31 Oct 2012

Multichannel Selling a Necessity

Selling products across multiple channels is a growing trend for ecommerce merchants. If you rely on a single online store, you will likely to be left behind, because consumer-shopping behaviors are changing rapidly.

This article examines sales and marketing channels that are now available for online retailers.

Sales Channels

  • Physical stores. Brick and mortar is thriving in some segments and dying out in others. Stores selling commodity products or electronics are the most challenged.
  • Online stores. Most resellers have at least one online store; even well known brands sell directly to consumers.
  • Mobile stores. With the proliferation of smartphones and tablets, it is becoming mandatory for your store to function well on those devices.
  • Mobile shopping apps. Dedicated apps will likely be the preferred way to shop for most consumers. How those apps become visible to search engines is yet to be determined.
  • Marketplaces. These are virtual malls like Amazon, eBay, Sears.com, Overstock.com, Buy.com, and more. How long before Google Shopping and Facebook join in?
  • Comparison-shopping engines. These are places to promote your products, not sell them. You need to support CSEs with the same content you do in other venues. Popular CSEs include Google Shopping, Bing Shopping, Shopping.com, and TheFind.com.
  • Catalogs. Many observers thought printed catalogs would go away. But they are thriving for many multichannel retailers as a means of promoting their brands and creating customer loyalty.
  • Direct sales. Many companies still employ field and telesales forces for direct order taking. 
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Zoom Enlarge This Image Even Sears.com now offers a marketplace for third-party merchants. In this example, a lawnmower is offered for sale at Sears.com from an independent retailer, "D's Play Store."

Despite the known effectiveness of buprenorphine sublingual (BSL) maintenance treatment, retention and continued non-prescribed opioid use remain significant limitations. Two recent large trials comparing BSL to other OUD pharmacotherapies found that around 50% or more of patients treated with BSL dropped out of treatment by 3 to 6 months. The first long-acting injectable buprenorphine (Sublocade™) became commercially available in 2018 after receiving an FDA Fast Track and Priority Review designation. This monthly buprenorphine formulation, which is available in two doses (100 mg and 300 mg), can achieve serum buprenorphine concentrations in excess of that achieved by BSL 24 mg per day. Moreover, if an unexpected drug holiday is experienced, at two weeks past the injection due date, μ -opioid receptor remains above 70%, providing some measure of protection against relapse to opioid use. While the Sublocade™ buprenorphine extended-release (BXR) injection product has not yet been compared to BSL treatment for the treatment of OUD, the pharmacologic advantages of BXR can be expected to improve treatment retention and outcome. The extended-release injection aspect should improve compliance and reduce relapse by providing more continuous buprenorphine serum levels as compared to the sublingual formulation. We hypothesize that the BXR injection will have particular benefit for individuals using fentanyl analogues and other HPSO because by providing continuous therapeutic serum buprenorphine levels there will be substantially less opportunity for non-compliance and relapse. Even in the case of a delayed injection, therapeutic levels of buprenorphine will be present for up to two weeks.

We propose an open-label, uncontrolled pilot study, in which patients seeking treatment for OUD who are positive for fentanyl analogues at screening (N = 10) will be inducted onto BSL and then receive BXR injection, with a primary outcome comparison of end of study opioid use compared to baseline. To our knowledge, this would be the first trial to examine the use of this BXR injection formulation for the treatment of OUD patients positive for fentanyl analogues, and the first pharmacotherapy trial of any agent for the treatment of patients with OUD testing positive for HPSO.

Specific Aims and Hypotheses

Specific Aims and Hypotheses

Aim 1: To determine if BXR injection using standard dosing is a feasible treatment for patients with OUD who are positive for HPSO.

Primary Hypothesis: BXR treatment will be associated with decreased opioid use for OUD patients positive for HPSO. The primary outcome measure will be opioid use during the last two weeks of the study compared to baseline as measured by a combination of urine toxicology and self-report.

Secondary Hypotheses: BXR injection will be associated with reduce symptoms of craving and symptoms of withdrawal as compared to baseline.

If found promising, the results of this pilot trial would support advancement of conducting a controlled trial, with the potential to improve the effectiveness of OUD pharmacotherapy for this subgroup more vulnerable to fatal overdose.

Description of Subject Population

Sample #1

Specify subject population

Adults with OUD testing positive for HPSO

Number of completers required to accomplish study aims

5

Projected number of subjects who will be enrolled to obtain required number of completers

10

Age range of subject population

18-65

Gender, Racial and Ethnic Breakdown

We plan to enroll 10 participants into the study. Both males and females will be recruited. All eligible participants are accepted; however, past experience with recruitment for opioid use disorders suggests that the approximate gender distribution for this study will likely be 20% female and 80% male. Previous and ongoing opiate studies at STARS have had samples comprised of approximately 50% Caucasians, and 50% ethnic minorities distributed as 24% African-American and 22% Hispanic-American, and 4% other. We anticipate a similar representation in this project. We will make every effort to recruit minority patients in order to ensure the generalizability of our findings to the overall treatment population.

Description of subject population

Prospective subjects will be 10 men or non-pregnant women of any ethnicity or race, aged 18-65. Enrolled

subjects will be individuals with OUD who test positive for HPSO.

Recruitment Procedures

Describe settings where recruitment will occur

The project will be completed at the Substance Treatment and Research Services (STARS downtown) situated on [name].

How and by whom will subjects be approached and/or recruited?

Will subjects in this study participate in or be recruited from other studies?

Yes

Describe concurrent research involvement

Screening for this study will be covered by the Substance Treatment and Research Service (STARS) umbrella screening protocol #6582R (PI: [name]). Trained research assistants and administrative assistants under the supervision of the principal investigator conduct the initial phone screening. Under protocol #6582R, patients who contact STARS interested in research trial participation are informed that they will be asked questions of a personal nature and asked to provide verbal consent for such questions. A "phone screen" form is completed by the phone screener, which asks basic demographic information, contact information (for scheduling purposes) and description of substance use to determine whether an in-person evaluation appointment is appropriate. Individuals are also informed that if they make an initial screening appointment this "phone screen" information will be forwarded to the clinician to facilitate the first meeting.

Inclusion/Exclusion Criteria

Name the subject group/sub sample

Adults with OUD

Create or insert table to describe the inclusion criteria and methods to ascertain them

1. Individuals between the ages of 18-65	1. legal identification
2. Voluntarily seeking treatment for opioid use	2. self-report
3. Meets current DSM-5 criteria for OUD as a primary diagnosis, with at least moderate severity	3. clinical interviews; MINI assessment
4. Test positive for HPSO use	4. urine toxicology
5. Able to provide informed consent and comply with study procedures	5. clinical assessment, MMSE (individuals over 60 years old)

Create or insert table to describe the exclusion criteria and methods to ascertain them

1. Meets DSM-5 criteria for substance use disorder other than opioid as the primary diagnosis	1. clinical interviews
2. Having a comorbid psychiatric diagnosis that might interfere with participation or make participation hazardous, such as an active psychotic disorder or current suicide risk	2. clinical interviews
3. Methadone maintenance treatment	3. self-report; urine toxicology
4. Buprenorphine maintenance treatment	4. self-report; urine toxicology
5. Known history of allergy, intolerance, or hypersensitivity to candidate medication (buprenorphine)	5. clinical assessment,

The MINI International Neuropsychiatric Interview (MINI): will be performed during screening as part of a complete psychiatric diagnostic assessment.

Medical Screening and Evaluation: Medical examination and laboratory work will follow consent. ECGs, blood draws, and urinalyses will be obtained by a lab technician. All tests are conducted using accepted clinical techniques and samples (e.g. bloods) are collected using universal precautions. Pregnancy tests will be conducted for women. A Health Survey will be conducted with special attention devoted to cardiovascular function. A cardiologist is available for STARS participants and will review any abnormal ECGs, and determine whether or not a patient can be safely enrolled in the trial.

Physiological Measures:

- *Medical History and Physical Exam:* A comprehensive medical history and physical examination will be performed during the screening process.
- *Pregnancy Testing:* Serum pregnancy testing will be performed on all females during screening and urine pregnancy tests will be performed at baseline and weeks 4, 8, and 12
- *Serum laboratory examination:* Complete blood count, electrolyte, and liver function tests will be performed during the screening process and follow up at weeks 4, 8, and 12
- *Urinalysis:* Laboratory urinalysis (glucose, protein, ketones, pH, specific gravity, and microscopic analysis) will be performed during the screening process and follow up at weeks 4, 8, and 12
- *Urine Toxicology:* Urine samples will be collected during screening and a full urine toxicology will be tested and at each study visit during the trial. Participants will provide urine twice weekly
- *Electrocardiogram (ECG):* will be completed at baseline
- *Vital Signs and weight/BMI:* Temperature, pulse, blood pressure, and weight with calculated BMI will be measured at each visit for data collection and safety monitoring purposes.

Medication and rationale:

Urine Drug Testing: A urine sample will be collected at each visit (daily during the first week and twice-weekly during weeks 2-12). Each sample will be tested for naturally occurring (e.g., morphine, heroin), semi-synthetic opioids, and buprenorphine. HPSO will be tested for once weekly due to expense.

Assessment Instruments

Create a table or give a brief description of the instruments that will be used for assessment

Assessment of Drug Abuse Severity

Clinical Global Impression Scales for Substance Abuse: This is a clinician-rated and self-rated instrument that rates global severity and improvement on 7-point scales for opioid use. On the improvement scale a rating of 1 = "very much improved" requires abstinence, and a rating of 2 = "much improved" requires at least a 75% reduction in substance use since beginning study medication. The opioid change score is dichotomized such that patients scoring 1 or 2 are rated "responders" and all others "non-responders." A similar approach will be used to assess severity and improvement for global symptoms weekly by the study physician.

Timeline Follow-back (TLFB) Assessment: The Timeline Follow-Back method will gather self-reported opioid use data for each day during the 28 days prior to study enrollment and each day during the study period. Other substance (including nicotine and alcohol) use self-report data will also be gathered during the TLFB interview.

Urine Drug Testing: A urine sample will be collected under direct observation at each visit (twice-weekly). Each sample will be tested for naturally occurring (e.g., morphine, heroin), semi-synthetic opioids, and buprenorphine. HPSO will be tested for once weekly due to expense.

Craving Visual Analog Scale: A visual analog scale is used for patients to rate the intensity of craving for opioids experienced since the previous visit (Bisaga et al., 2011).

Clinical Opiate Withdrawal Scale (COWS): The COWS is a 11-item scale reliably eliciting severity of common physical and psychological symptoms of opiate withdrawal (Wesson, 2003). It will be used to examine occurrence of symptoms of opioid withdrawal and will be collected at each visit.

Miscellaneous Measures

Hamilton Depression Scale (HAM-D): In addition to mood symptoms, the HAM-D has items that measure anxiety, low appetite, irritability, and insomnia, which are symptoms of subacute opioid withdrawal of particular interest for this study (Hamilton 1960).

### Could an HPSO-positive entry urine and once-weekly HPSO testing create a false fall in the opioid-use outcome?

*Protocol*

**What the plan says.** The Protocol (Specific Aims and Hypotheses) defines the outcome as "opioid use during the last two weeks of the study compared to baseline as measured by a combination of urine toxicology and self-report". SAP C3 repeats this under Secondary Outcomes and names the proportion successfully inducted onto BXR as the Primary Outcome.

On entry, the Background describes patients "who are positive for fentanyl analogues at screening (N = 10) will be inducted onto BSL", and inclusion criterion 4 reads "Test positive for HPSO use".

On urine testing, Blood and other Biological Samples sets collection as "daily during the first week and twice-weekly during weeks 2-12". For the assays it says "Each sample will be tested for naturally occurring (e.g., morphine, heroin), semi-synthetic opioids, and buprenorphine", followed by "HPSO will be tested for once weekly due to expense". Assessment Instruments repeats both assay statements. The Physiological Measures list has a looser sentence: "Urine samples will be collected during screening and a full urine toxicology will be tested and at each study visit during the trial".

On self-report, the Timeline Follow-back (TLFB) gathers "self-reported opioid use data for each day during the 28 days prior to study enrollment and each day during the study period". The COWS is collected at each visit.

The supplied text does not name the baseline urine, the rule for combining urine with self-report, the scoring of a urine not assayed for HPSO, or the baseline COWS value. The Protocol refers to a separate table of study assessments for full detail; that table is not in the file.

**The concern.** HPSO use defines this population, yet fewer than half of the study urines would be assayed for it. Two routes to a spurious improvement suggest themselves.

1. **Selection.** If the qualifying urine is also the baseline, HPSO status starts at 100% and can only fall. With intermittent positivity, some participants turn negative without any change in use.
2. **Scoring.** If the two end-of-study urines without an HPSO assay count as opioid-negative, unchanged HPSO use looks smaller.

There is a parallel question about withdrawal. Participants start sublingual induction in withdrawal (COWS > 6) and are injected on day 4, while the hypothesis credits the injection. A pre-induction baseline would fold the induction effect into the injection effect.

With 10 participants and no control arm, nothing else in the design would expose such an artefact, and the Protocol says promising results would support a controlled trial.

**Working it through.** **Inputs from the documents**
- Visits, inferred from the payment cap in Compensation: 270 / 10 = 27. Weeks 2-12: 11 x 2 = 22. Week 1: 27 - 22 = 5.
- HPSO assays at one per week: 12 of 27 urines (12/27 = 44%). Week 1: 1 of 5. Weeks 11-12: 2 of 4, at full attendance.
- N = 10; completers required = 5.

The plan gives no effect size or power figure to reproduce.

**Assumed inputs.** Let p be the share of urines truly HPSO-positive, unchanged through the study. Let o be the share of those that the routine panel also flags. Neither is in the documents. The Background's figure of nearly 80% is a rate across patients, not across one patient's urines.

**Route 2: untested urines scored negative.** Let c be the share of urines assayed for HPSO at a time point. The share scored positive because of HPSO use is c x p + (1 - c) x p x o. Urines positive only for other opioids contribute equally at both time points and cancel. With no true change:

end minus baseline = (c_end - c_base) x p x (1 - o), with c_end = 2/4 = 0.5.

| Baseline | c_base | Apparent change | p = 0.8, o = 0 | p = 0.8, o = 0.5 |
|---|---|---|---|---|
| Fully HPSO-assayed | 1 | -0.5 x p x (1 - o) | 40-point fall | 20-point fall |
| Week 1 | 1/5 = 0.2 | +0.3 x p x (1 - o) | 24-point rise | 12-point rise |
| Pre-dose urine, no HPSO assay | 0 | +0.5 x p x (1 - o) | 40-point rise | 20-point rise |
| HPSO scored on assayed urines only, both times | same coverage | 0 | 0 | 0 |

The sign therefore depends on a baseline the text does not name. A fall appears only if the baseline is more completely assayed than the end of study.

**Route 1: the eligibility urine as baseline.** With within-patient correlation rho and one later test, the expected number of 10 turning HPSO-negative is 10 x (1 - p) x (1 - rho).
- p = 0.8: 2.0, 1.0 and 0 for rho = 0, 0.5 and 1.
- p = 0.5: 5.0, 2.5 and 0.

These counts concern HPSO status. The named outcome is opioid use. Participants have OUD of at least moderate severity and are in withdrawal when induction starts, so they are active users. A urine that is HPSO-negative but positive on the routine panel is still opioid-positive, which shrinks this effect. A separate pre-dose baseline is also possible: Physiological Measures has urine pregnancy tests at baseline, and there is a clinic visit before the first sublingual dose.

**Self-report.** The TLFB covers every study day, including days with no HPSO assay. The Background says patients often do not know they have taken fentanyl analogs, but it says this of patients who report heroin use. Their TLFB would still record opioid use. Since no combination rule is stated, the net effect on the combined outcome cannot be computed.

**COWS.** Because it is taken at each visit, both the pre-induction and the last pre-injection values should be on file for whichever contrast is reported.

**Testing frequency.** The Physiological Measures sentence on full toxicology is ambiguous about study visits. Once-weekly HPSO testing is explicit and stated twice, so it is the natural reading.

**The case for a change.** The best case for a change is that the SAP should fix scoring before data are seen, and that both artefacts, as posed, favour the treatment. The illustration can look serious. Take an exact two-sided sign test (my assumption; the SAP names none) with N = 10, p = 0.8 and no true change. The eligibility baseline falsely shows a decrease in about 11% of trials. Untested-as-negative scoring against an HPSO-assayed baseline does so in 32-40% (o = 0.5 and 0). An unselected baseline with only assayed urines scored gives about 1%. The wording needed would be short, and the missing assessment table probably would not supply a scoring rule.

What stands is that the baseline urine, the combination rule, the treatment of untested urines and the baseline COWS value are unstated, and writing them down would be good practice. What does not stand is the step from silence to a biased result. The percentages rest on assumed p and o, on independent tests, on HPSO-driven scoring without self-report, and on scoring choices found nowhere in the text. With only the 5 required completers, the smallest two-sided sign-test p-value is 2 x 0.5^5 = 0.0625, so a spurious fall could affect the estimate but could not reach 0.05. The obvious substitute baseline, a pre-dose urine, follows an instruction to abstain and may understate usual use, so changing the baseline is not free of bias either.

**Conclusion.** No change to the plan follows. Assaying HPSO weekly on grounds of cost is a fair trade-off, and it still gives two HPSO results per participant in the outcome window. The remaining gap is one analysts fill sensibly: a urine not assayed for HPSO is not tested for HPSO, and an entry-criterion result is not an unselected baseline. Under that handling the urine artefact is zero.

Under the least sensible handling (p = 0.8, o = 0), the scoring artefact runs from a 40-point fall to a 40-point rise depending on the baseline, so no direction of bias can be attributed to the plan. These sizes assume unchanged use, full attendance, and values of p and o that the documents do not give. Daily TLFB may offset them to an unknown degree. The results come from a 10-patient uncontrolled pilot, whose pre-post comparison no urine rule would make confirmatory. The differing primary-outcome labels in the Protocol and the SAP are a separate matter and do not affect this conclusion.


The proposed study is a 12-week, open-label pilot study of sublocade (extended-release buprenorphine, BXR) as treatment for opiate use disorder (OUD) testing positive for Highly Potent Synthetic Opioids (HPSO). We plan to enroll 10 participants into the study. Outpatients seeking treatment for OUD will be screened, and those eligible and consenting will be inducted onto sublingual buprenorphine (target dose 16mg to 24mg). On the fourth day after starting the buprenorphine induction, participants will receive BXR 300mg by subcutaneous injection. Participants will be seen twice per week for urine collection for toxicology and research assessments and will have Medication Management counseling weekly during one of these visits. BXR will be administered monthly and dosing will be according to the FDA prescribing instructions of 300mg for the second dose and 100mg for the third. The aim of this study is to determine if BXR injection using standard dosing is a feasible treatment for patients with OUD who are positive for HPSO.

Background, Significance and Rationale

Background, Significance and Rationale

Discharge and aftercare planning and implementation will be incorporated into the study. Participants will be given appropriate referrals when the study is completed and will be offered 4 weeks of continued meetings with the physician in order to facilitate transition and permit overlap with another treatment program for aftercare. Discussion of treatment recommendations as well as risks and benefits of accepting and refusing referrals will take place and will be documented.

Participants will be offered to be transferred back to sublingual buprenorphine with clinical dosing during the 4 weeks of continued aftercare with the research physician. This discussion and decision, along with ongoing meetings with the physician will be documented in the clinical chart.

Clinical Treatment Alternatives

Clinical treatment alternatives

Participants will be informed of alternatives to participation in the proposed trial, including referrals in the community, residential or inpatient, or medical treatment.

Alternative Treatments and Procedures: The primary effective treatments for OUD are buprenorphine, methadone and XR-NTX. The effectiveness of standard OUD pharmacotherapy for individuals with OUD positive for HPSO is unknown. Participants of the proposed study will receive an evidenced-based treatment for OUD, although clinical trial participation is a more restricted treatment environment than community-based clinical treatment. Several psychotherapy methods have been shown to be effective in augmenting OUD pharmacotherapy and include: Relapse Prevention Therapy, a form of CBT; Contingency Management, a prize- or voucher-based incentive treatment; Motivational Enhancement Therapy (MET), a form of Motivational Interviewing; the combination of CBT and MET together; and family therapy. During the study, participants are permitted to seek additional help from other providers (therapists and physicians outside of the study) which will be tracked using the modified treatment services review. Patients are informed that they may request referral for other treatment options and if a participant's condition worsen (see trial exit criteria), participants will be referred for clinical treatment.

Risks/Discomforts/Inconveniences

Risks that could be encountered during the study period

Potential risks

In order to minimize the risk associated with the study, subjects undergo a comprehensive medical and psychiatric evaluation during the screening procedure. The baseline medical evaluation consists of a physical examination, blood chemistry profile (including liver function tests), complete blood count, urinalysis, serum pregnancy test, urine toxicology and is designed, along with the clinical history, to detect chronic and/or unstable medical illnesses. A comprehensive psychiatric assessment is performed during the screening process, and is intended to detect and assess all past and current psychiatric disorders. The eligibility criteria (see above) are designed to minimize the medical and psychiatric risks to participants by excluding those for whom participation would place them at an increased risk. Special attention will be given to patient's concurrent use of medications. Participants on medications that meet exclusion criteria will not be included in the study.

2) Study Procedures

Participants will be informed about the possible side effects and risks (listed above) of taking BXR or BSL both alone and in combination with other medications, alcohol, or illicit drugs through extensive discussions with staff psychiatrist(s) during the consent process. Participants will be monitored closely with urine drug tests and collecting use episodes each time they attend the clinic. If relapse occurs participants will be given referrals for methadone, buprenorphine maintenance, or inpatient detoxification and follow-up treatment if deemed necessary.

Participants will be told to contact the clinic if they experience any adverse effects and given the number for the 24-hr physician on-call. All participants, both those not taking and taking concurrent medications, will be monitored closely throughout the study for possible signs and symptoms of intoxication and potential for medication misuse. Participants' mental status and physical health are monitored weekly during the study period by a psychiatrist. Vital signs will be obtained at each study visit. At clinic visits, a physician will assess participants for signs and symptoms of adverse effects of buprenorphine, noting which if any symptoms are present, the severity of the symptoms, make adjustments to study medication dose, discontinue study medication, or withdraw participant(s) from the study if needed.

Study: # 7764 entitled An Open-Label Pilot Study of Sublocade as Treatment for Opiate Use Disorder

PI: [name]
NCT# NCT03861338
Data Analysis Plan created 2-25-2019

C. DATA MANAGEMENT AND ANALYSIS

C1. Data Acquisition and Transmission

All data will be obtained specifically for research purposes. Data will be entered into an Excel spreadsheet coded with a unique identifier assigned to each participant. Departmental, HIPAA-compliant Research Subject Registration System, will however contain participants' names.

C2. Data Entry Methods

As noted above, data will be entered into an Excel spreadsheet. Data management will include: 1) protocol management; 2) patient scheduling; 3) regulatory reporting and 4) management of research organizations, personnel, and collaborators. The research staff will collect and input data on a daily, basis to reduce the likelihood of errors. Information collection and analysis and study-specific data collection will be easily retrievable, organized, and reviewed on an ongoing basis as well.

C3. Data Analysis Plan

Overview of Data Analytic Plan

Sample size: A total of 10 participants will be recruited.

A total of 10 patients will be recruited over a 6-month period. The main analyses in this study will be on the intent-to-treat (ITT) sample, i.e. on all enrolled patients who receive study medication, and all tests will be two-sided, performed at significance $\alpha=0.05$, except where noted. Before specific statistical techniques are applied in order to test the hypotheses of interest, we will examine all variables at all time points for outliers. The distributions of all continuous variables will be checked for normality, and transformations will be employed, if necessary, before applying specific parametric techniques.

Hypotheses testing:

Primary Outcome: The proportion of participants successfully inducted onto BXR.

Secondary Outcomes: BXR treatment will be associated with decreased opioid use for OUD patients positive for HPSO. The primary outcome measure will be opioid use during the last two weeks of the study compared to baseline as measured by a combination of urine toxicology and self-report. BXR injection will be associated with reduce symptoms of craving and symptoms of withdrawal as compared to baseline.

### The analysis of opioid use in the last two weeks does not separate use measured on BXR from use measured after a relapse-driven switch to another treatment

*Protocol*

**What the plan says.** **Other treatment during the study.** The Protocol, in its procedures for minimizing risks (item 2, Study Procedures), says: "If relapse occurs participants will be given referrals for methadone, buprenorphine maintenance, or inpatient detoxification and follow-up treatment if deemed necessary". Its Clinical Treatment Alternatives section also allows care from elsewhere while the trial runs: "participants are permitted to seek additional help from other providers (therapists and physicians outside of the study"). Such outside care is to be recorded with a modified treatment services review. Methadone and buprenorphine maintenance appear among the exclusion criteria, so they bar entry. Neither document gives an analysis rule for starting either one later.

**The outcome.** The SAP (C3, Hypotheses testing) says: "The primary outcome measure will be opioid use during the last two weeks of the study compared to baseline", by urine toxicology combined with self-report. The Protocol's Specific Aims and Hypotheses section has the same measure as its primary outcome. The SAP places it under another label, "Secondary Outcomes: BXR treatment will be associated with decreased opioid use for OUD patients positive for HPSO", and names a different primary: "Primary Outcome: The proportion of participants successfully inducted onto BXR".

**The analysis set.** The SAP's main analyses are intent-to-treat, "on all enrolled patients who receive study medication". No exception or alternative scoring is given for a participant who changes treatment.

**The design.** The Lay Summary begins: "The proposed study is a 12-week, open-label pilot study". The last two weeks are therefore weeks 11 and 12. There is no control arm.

Even Sears.com now offers a marketplace for third-party merchants. In this example, a lawnmower is offered for sale at Sears.com from an independent retailer, "D's Play Store."

Marketing Channels

  • SMS. "Short message service" — text messaging — is still more of a marketing channel, but it could lead to more transactional sales with the advent "near field communications," where smartphones communicate by touching or being physically close to each other.
  • Interactive advertising. This includes banner ads, pay-per-click ads, Facebook ads, and other online ad formats. The goals here are changing from click-throughs to sales conversions, with the use of more sophisticated ads and landing pages.
  • Mobile advertising. This is in its infancy and could drive huge direct revenue to merchants.
  • Social media. As with mobile advertising, we’ve barely scratched the surface with social media. 

What Does This Mean for Ecommerce Merchants?

Retailers need to support all the touch points where their customers are browsing and shopping. To the lists above, add traditional media such as magazines, newspapers, television, and radio — which some think of as brand advertising. You should support the entire customer lifecycle. I addressed this in my recent two-part series "Managing Your Ecommerce Sales Funnel."
Forrester blogger Brian Walker addressed the notion of touch points in his recent post, “Welcome to the Era of Agile Commerce.” According to Walker, "agile commerce" refers to adapting commerce to where consumers are, and not focusing on channels. This makes sense to me.
In short, understand what your prospects are up to. Are they still using search engines to look for products, or do they go to Amazon? Are they using iPhones? Do they seek shopping apps because they are so user friendly, and then forget about shopping on their laptop? Do they research on Facebook, or Bing Shopping?
For example, if I find a product online that looks interesting, the store better have the level of content detail and reviews I am seeking, or I will go to Amazon and be assured of good technical content and many reviews to read. I likely will buy there, too.


Systems and Processes to Support Multiple Channels

Next, look at your environment and decide if you can support the required channels. At the very least, you need to reduce the number of silos you have to as few as possible. Don’t create a mobile website that is separate from your existing online store. You need to leverage content and product information in all your channels.
Face the reality that your marketing budgets are going to increase. You will likely need to (a) support social media, (b) create increasing amounts of content, (c) have a mobile app, and (d) utilize mobile advertising on various platforms. And competition will get more intense. Develop a mobile strategy now. That’s where the ecommerce action will likely be in the next three years.